Studio 1 has enough space to record or rehearse a full band and the other two studios are more like project studios.
As well as kitting out the studios to a good standard we, with the help of my interior designer wife and our mentor Brian’s eye for branding, have tried to make the spaces both inspiring and comfortable for young creatives.
[quote align=right text=”We would love our young people to be able to come here for free and access the same level of recording quality that you might pay hundreds of pounds a day for in a commercial studio.”]
What gear is currently in the studios and is there more you’d ideally like to add?
We currently have fairly simple setups of Aston Spirit microphones into Focusrite interfaces into Mac Minis running Logic Pro-X.
We have good quality monitors and talkback stations and so are well set up for simple vocal recording.
What we would like to do is both expand and enhance our current capabilities with a wider variety of mics (to start recording bands and individual instruments) and outboard gear to build high-quality vocal recording chains.
We would love our young people to be able to come here for free and access the same level of recording quality that you might expect in a commercial studio.
Who has access to the studios and what support will they receive?
Our charity works with 14-24-year-olds and offers different levels of support depending on which particular programme we are working on.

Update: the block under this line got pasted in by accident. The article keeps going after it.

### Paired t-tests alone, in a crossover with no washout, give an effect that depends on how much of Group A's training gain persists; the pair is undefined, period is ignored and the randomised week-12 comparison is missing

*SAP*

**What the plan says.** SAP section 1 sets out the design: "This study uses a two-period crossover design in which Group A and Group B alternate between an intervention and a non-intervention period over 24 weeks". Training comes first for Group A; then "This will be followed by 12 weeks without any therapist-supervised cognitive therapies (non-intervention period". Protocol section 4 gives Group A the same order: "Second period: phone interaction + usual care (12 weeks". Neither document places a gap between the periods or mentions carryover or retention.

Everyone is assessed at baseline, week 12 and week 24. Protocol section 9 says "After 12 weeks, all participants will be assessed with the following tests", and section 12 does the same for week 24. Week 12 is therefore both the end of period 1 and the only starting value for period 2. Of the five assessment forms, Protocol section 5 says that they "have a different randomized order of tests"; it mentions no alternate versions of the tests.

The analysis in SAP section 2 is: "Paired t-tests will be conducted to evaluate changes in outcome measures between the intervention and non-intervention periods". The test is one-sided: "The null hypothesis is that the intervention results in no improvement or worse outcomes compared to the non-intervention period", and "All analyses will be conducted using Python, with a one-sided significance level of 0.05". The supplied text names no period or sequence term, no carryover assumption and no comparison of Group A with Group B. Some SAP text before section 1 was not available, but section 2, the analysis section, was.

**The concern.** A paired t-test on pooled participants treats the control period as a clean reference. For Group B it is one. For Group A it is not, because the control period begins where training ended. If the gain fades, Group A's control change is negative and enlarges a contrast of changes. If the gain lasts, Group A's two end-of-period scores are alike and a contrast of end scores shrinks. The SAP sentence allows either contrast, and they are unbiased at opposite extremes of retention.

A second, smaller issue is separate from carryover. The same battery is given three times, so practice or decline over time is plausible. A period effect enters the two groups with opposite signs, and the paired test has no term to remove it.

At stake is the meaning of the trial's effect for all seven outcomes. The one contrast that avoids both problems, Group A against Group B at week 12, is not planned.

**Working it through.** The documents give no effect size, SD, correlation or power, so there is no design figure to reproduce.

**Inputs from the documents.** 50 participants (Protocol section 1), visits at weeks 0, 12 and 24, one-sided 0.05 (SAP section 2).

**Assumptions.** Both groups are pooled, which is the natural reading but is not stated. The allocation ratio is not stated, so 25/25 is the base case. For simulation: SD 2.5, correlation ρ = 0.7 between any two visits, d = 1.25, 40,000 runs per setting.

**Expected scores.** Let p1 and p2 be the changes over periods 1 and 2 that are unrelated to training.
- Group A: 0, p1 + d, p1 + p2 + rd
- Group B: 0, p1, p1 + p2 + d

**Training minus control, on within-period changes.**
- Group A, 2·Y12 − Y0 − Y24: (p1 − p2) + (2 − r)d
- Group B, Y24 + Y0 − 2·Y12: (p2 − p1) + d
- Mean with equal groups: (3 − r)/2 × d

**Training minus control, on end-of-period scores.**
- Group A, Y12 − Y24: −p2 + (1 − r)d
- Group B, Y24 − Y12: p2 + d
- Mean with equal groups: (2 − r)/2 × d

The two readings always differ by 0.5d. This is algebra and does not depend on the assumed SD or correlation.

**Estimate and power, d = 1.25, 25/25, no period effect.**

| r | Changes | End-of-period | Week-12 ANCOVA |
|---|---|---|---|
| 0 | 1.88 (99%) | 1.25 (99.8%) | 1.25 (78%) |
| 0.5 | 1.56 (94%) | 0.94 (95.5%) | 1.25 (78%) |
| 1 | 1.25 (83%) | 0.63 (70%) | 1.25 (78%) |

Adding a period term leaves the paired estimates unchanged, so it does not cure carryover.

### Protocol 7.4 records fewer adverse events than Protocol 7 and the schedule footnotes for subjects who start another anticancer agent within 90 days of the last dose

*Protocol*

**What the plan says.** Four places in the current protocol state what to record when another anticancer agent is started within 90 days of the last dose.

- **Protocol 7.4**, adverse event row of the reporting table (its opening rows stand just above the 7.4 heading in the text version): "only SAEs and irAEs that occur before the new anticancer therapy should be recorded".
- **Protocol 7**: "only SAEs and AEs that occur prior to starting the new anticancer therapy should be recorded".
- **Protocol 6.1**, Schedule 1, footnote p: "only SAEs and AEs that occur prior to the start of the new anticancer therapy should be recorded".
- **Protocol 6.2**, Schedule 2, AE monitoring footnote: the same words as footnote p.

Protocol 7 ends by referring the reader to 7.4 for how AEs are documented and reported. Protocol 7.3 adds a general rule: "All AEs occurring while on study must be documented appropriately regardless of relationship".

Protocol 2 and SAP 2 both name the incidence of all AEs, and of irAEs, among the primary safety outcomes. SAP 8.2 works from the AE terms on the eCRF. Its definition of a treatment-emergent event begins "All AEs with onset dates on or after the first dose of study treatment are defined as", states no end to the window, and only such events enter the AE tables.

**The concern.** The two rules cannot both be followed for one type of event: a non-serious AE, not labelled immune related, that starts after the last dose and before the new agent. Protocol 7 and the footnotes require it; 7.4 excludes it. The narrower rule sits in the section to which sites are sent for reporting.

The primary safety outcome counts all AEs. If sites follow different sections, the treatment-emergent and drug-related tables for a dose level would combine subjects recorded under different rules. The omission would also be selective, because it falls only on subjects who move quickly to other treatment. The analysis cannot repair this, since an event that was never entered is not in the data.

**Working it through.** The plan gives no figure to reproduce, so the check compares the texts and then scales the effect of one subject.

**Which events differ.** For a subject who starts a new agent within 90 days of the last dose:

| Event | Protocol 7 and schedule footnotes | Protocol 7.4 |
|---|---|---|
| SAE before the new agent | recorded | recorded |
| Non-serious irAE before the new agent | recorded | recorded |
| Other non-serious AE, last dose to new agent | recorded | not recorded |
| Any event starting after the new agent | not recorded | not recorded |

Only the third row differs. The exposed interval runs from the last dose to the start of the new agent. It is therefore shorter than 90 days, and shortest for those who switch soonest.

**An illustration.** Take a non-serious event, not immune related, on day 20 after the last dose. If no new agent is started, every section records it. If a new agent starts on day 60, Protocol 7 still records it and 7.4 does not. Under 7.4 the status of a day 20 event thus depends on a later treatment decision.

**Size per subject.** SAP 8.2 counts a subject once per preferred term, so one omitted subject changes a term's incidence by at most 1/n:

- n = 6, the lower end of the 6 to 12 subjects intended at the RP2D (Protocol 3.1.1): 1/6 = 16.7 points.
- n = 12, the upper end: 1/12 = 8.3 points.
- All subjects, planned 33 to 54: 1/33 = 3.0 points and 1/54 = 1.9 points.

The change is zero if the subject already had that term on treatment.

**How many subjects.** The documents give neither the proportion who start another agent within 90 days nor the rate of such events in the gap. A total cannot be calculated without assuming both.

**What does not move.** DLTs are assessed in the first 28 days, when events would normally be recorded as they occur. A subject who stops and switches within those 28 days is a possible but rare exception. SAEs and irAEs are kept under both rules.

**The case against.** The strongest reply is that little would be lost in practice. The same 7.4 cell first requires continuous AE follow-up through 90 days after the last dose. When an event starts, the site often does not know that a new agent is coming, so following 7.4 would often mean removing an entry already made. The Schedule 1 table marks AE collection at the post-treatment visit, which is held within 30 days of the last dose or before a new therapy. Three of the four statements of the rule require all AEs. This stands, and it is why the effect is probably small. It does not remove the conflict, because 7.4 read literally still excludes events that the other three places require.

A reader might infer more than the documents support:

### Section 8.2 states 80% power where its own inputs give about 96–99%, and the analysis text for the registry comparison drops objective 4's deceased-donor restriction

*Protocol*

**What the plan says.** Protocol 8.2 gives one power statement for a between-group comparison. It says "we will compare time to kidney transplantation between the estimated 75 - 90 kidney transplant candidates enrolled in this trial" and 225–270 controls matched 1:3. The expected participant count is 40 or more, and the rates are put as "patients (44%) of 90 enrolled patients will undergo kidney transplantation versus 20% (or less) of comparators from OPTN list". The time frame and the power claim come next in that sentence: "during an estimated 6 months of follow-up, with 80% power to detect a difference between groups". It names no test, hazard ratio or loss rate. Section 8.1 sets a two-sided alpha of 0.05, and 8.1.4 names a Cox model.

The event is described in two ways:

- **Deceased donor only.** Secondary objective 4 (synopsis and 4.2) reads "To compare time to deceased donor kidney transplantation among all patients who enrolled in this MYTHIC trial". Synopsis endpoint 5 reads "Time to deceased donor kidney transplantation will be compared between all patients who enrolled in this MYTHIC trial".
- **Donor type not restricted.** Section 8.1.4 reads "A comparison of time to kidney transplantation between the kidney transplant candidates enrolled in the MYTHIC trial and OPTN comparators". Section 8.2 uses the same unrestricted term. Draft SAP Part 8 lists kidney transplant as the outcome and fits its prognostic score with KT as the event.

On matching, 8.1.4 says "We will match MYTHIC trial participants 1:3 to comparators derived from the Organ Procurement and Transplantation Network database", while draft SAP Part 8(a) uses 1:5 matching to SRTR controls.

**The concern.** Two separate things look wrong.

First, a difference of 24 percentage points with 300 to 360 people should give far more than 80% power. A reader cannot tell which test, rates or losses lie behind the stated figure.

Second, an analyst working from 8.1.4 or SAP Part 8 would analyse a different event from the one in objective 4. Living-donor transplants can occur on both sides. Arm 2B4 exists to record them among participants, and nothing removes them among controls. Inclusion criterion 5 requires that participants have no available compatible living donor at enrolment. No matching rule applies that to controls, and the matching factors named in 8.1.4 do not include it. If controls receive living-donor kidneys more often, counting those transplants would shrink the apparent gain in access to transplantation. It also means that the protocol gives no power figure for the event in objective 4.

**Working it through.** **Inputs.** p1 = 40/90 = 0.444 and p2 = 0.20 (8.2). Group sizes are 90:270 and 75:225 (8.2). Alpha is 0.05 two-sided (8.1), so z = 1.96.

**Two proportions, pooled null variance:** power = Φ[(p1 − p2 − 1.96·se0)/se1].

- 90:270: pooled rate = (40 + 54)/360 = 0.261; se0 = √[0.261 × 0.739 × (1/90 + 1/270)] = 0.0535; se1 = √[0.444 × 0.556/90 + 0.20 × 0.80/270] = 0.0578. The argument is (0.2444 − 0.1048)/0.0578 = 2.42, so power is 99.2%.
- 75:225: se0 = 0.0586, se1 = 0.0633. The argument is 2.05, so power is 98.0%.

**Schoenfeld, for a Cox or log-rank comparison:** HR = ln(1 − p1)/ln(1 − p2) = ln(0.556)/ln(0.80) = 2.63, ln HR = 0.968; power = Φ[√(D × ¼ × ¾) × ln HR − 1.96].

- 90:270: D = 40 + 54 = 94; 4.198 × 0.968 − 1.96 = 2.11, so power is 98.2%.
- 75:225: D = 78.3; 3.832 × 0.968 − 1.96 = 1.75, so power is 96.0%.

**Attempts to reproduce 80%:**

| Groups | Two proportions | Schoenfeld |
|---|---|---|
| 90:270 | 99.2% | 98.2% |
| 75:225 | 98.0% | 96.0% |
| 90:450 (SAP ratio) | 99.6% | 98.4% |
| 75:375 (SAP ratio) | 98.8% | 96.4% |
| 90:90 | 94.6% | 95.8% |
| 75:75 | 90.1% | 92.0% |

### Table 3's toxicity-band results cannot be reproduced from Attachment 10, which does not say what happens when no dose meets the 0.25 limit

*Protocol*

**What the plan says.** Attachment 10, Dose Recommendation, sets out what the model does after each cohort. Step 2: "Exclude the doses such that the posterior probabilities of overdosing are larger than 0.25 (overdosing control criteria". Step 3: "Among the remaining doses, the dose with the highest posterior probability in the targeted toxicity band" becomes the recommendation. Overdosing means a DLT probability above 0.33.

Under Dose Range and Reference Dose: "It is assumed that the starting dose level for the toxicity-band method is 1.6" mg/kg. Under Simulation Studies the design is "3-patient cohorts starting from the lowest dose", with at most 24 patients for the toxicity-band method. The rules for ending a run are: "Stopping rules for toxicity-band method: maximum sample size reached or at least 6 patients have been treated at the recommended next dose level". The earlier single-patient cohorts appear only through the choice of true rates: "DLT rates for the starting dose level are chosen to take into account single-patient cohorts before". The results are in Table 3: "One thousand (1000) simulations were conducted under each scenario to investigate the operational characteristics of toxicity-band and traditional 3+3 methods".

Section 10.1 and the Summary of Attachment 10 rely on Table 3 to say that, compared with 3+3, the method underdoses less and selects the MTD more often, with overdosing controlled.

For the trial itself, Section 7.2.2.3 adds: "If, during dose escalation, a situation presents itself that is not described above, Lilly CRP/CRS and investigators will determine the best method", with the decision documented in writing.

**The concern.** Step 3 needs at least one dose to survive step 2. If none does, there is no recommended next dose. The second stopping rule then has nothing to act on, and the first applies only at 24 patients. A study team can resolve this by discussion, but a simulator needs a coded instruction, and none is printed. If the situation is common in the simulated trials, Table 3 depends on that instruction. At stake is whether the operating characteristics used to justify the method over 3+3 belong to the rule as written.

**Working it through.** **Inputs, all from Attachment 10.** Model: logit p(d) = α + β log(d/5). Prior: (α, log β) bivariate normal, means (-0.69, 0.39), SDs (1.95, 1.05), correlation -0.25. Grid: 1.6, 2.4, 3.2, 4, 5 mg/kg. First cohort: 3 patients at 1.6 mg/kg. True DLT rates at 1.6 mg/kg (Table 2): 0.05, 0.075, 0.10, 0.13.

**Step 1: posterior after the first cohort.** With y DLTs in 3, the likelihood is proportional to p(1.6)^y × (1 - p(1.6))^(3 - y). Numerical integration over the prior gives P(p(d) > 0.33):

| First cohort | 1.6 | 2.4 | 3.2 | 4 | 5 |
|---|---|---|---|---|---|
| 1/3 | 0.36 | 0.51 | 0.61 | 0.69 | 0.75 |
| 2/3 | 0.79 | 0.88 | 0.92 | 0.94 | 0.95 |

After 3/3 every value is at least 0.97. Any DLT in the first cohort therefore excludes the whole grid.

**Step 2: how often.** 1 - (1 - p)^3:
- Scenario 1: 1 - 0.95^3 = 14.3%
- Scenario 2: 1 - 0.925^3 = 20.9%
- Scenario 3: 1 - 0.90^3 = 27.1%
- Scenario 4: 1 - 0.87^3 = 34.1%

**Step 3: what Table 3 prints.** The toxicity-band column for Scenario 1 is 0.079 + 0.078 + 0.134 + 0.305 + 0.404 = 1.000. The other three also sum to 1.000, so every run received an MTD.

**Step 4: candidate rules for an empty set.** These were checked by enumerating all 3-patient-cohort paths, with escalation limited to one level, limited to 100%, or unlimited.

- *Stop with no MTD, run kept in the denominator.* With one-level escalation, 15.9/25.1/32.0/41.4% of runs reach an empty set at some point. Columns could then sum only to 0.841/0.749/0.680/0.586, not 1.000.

On our flagship 10-week development programme we typically take in a cohort of around 15 people. We begin by working out what each of them wants to achieve in the program. We then support them individually with studio time, vocal coaching, songwriting help, bespoke production, engineering help and training, advice on releasing music and marketing.
In the coming months, we will be trialling open access studio sessions where any local young people, once registered, will be able to book the studios free of charge for a session including an engineer. We are also starting to work with local colleges, pupil referral units and youth offenders services.
How do you envision the next stage of your growth? Would it be more locations? More services?
We are looking to maximise our capacity here at Studio 36 in terms of young people using the facilities to make music. Through this, we would like to expand our employment offer to our young mentors and create more rewarding work opportunities and training for local young people.
We would also like to integrate more closely with EartH in terms of live sound and events management training.
Finally, we are already looking at running a second location in Tottenham starting Summer 2023.
To find out more about Progression Sessions visit their website or follow them on Instagram.